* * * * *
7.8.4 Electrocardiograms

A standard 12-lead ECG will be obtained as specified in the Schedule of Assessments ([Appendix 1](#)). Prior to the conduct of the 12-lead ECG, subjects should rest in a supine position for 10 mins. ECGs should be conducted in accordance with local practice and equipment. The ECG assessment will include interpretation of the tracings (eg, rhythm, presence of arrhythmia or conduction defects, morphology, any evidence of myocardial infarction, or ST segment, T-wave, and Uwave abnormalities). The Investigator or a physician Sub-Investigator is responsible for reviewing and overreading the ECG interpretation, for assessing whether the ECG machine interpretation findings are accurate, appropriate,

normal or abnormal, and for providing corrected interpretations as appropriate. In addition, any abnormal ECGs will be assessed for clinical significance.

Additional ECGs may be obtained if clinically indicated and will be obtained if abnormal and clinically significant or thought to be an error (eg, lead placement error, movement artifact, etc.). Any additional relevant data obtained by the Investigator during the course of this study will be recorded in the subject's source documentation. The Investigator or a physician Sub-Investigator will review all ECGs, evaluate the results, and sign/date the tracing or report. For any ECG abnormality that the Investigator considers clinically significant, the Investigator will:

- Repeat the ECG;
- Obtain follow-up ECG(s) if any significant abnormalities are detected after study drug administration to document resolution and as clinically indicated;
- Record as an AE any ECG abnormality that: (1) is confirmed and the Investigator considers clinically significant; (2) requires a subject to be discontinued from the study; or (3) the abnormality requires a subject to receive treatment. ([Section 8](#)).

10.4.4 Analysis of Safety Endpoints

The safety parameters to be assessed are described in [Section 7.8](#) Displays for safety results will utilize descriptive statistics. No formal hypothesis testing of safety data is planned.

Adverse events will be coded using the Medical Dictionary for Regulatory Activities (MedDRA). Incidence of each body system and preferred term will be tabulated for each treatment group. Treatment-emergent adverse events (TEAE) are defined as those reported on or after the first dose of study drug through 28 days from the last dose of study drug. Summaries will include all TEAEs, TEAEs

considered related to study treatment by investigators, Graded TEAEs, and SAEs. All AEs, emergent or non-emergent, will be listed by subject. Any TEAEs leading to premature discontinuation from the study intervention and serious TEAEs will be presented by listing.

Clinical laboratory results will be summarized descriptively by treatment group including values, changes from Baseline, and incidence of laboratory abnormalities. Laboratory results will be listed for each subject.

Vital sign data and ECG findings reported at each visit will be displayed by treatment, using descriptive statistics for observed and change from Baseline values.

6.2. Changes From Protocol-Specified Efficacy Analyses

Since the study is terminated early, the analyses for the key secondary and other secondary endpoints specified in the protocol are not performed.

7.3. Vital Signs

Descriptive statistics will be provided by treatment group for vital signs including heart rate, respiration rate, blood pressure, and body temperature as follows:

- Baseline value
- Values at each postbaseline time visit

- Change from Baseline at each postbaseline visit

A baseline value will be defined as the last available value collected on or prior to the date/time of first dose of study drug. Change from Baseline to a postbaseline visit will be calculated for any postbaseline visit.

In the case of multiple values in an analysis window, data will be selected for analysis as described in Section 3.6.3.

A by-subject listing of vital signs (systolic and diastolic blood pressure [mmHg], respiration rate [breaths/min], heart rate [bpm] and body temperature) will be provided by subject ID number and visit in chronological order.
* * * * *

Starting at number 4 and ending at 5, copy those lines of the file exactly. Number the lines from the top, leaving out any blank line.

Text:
Additional ECGs may be obtained if clinically indicated and will be obtained if abnormal and clinically significant or thought to be an error (eg, lead placement error, movement artifact, etc.). Any additional relevant data obtained by the Investigator during the course of this study will be recorded in the subject's source documentation. The Investigator or a physician Sub-Investigator will review all ECGs, evaluate the results, and sign/date the tracing or report. For any ECG abnormality that the Investigator considers clinically significant, the Investigator will:

- Repeat the ECG;